The center annually looks at events targeting Jews around the world. The Wiesenthal Center report was released days after four people were killed in Paris in a Jewish supermarket by a gunman proclaiming he wanted to target Jews.
In Tuesday's report, the center focused on the US Midwest for the first time because of the April shootings in Kansas City. The new list was distributed to regional elected officials, police leaders and the heads of religious organizations, the Chicago Tribune reported.
"This past summer we saw an embrace of the genocidal approach ... on the streets in the Midwest," said Rabbi Abraham Cooper, associate dean of the California-based Jewish human rights organization.
In the April 13 incident, white supremacist Frazier Glenn Cross killed a teenage boy and his grandfather outside a Jewish community center and then killed a woman outside a Jewish retirement home in Overland Park, Kansas.
Some other incidents took place in Chicago, including swastikas and anti-Semitic messages spray-painted on the garages of residents in a heavily Jewish neighborhood in Rogers Park and the bullying of an eighth-grade Jewish student by a group of students who created an online game team called "Jew Incinerator Clan," the report said.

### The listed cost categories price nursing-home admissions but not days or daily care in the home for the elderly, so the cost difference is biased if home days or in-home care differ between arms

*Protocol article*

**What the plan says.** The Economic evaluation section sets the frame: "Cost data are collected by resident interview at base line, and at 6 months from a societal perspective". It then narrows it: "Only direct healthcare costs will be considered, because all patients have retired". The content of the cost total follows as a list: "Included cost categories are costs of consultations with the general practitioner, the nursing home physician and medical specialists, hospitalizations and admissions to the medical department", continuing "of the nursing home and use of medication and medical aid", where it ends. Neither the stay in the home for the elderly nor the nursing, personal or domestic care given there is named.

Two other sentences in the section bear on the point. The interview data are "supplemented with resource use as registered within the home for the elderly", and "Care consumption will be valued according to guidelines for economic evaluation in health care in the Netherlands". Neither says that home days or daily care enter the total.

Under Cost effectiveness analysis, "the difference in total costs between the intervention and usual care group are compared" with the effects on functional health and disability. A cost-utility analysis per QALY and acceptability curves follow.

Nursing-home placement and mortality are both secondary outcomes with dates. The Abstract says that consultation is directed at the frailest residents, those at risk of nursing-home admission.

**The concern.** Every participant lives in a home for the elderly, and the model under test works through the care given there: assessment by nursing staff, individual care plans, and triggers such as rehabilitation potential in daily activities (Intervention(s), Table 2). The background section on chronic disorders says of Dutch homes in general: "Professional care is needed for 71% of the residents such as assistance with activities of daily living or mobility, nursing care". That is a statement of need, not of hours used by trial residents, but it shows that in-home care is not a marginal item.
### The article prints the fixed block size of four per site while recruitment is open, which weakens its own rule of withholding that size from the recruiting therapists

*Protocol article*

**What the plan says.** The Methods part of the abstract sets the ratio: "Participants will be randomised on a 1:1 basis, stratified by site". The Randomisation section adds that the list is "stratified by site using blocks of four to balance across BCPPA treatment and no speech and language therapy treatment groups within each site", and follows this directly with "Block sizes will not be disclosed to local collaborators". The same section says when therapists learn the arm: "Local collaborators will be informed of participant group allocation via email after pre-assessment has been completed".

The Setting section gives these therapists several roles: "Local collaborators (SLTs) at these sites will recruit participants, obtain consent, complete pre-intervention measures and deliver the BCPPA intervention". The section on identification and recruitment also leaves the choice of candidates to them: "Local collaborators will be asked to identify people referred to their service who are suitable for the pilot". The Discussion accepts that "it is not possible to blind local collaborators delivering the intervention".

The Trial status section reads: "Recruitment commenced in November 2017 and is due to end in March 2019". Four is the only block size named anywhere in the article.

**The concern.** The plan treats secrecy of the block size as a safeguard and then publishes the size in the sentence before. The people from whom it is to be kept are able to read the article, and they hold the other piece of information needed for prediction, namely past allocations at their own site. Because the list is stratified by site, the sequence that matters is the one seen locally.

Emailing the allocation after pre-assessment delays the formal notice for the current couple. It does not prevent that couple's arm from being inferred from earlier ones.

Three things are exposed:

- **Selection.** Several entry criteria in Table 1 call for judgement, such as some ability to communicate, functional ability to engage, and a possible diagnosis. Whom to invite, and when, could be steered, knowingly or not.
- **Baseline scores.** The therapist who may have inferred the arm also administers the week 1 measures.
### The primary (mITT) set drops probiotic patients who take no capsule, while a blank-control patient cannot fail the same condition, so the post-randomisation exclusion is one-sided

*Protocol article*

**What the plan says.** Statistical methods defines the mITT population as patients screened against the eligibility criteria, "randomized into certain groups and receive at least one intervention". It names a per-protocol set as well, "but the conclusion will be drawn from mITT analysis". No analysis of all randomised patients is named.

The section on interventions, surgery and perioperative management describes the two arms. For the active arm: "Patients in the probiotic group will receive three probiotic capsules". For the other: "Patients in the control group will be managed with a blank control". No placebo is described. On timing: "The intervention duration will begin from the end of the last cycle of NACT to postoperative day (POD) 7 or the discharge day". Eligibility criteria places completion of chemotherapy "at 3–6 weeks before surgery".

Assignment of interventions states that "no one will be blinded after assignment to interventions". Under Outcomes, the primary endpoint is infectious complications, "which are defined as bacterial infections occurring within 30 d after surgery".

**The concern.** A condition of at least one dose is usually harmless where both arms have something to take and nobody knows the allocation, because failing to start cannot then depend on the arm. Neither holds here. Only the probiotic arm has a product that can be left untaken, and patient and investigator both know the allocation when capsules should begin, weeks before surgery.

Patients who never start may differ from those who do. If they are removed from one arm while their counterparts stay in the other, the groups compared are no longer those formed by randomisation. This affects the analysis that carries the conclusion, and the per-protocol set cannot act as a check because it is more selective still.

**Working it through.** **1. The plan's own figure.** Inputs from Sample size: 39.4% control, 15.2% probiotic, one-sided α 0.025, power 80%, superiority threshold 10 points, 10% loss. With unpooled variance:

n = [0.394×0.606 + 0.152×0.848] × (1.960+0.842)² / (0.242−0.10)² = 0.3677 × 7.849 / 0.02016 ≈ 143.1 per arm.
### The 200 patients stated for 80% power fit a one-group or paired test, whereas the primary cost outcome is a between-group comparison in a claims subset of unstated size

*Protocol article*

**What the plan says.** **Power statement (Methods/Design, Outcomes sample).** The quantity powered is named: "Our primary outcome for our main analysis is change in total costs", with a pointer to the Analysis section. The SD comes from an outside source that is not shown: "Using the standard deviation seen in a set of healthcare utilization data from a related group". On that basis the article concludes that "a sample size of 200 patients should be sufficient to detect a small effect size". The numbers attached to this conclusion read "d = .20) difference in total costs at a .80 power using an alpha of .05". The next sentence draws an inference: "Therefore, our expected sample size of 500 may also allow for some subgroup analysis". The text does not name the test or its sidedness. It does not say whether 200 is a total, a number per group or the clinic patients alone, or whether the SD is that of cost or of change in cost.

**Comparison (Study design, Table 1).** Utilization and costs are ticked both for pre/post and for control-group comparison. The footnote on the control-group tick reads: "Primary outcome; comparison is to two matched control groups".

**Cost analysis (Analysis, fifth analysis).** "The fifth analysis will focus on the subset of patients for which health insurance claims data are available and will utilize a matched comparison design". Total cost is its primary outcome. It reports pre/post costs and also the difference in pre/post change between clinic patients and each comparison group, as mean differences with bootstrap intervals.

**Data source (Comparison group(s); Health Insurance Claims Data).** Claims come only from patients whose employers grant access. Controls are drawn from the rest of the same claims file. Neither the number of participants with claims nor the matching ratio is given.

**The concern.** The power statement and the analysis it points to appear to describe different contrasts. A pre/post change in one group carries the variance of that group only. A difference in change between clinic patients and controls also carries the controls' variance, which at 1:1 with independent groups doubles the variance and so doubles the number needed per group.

"The bottom line is Americans are ready to deal with hate speech and try to marginalize the bigots and racists," Rabbi Cooper said in a press conference, according to the Chicago Tribune.
"Dealing with racism, hatred and intolerance is a very difficult subject matter," he said. "And as we know, it pops up in uncomfortable ways. But today's list is a reminder that we need to be engaged — we cannot leave it just with police, and you can't legislate hate away. It comes back to the home, back to the teachers, it comes back to the peers.
"There are not just global incidents that are anti-Semitic. This can happen in your own neighborhood. We hope to raise awareness and empower the community to tell officials if you see or hear something."
Cooper also condemned the administrators of Twitter for not being more aggressive in weeding out accounts where hateful propaganda and racist rhetoric are spread, the Chicago Tribune reported. He said Facebook has been more responsible in blocking hate speech, but violent extremists are still able to use social media to lure people to their cause.